School Board Told To Make Schools Safe Havens From Deportations
Federal Immigration officials say it's business as usual in terms of last week’s arrests of immigrants in the country illegally. There were nearly 700 arrests nationwide and 84 in North Carolina. The crackdown, as President Trump called it, has some Charlotte residents nervous. Many made their concerns known at Tuesday night’s school board meeting.
School board members acknowledged the concerns immigrant families and others have about last week’s arrests, including one near the predominately Hispanic Berryhill School. Board member Elyse Daschew tried to assure parents that the schools are safe havens.
“U.S. Immigration and Customs Enforcement officials have assured our district leadership that schools and school bus stops are at this point considered to be safe from any immigration law enforcement activity involving our students,” Daschew said.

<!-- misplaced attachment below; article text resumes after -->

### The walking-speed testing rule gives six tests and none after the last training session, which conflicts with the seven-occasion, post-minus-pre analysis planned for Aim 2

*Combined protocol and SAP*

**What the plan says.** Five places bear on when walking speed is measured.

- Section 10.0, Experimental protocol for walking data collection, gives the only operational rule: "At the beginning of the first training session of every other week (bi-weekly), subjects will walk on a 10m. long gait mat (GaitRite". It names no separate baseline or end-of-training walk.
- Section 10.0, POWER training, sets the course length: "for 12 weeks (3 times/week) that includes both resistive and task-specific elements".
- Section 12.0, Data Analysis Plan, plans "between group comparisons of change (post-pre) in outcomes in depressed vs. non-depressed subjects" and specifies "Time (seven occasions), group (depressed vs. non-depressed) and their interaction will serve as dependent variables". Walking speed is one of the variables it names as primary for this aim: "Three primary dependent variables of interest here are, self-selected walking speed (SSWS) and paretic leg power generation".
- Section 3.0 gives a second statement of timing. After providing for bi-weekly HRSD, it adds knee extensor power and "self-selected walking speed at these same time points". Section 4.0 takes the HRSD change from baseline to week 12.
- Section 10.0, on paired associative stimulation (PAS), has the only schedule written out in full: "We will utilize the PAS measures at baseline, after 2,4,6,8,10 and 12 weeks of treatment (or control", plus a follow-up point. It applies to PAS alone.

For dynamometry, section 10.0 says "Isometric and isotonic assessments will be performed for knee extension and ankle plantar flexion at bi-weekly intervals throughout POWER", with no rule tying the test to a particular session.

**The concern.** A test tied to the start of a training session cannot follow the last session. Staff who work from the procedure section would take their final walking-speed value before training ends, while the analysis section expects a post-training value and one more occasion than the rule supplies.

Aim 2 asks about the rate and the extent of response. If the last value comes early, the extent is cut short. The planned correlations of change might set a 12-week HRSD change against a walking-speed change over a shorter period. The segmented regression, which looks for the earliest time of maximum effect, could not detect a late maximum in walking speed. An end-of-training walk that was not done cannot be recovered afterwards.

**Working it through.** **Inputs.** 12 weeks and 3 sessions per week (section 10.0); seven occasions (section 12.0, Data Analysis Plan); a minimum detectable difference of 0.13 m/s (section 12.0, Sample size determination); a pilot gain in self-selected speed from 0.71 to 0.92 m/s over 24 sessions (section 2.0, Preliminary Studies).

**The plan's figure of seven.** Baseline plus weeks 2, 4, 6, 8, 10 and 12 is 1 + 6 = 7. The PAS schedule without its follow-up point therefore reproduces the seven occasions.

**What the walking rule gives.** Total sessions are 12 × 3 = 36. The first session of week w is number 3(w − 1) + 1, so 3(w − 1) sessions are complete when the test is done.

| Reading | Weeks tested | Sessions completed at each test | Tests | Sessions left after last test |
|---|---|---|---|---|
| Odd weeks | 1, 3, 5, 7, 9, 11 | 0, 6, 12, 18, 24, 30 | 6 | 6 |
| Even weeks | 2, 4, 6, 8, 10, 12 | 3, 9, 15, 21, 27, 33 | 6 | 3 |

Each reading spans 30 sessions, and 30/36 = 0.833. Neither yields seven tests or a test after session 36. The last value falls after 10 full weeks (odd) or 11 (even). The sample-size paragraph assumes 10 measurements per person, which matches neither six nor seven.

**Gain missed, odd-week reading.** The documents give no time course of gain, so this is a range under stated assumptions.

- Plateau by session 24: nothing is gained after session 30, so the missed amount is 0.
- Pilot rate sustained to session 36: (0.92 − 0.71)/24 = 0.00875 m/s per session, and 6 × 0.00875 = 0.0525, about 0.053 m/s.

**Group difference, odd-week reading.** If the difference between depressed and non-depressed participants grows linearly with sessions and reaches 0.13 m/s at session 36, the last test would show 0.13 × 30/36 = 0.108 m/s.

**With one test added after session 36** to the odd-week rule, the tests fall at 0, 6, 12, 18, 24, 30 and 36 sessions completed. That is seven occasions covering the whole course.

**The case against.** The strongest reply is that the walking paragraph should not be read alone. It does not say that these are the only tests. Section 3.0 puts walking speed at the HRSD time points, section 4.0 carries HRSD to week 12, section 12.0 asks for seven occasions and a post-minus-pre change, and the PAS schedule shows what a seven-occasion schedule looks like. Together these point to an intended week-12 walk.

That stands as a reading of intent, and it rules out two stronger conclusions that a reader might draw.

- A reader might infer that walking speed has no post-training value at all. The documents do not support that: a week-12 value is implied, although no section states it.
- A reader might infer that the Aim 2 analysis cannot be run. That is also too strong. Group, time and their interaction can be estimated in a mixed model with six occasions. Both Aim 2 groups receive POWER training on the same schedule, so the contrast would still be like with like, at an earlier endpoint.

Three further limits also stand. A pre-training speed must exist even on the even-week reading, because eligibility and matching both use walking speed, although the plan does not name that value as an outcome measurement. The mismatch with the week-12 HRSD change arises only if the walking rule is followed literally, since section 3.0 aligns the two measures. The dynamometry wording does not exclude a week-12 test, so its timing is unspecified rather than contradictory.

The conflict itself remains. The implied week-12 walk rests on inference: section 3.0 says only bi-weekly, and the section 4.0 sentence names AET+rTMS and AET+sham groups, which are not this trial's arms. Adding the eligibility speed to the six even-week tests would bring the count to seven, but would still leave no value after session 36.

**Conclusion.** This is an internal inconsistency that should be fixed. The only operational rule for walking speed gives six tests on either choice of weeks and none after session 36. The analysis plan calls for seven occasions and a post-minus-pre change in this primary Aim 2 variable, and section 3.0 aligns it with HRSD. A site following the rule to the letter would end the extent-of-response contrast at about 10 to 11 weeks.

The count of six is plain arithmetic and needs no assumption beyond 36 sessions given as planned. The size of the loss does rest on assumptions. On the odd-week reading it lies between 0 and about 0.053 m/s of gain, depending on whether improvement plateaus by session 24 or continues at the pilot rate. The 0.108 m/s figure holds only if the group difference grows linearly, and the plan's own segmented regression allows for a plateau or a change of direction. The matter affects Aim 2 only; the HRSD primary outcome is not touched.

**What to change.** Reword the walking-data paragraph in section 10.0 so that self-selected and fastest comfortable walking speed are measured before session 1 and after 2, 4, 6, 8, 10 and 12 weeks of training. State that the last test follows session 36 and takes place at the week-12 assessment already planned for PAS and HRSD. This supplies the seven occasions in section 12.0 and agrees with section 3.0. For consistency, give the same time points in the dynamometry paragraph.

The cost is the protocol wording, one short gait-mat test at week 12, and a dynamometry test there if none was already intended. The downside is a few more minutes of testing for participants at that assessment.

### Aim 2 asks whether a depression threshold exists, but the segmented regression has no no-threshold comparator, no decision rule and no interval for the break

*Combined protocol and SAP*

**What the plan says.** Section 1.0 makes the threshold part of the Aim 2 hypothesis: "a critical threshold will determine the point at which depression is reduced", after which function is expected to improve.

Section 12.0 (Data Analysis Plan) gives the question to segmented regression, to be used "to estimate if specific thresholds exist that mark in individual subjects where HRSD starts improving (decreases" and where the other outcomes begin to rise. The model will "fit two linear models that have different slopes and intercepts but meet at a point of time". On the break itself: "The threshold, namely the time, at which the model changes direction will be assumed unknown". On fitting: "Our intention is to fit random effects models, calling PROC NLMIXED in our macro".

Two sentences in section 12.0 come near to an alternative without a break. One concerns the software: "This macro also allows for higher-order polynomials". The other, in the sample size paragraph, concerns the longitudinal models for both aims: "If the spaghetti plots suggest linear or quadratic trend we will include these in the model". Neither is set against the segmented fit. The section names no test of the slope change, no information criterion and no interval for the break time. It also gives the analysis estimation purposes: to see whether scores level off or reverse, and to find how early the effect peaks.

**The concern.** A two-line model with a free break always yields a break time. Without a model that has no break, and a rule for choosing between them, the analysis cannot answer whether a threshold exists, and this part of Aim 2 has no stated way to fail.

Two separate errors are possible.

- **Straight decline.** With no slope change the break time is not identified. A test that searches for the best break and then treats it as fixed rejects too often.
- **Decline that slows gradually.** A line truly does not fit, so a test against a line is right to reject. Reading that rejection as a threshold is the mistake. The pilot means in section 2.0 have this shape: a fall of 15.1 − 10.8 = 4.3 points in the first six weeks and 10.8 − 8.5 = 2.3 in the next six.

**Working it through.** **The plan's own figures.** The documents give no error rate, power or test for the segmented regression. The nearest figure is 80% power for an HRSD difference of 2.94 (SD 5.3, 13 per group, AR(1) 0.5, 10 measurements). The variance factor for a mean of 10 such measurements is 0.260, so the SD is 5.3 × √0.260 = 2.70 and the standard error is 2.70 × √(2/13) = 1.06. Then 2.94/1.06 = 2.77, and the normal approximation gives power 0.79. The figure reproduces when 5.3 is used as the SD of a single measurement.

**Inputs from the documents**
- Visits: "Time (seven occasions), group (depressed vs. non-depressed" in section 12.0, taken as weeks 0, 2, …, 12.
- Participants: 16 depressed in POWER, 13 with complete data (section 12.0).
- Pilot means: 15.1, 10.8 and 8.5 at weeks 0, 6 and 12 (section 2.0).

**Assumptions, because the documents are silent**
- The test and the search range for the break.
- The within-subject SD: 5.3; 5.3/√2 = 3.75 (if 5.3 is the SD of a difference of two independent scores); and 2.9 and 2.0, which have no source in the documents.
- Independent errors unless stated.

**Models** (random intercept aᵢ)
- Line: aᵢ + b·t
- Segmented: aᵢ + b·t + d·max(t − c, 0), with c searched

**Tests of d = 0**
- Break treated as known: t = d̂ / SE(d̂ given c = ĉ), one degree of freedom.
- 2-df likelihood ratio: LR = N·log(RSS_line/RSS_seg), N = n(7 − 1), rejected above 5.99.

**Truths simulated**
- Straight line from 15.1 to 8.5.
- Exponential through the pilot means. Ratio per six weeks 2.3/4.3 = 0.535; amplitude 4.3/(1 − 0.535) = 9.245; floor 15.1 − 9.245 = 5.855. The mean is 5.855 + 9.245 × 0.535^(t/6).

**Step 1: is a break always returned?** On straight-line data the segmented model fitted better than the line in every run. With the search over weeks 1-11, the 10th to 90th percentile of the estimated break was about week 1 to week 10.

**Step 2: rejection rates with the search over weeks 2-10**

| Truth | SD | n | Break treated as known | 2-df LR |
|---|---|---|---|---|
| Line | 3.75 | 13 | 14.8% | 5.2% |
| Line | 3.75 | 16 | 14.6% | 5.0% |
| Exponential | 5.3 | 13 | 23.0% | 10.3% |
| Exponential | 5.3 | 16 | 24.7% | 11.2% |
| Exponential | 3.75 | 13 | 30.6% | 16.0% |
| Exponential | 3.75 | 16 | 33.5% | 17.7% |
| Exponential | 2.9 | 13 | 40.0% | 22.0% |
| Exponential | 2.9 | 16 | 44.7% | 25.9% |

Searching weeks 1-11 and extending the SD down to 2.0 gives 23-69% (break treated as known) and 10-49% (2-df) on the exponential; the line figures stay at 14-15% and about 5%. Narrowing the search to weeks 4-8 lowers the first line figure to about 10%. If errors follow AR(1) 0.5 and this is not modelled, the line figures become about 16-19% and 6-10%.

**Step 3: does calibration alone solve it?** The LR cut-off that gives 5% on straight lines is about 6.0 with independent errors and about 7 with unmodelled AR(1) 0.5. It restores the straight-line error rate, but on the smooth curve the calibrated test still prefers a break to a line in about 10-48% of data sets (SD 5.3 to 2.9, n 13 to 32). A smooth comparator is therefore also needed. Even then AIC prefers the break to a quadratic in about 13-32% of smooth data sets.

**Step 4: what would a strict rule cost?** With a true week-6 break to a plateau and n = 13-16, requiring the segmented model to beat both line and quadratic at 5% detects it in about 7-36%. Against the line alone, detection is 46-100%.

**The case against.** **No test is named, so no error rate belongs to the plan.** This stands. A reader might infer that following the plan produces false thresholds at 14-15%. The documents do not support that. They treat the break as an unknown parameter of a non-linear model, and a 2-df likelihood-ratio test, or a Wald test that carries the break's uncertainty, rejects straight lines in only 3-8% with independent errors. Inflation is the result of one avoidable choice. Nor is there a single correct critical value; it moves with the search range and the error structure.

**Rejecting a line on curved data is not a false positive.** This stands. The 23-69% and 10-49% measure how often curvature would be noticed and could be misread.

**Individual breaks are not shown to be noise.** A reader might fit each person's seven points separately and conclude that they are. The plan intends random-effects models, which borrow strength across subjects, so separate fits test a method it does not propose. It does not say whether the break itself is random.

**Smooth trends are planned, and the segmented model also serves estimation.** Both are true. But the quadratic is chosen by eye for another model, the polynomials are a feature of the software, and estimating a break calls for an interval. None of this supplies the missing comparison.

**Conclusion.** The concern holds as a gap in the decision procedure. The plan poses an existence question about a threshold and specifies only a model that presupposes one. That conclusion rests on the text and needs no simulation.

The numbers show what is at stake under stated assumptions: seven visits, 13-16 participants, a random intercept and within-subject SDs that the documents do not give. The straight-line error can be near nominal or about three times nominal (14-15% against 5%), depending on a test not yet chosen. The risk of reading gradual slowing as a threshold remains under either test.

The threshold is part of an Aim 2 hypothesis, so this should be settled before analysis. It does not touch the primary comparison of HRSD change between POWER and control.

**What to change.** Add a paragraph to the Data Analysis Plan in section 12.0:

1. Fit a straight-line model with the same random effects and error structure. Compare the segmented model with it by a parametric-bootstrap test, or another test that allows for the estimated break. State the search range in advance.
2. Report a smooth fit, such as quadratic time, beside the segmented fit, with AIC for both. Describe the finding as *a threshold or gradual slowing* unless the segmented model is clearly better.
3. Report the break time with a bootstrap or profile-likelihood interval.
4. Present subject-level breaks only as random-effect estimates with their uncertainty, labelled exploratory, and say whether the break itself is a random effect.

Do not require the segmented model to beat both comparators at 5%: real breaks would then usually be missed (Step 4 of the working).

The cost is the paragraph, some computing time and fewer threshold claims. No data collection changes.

But Waddell Academy seventh-grade teacher Justin Parmenter says he’s seen an increase in absenteeism in some of his immigrant students and something else.
“In the last month, I’ve heard the level of fear on the part of many of my students increase, I’ve seen it in their writing as they react to news of changes in immigration policy and arrests of undocumented immigrants in our community,” Parmeter said.
Others told board members that fear is affecting students’ grades. Betsey Rosen, a parent and volunteer at Myers Park High School says some students are also worried that their parents will be arrested bringing them to and from school.
“Let immigrant families know that their children are safe in our schools, ensure the best you can that our bus stops and when parents are taking their children to and from school that those are considered safe zones,” Rosen said.
Board members were asked to work with local non-profits in educating immigrant families about their rights, provide more counseling for students and give teachers more training on how to work with students whose families could face deportation.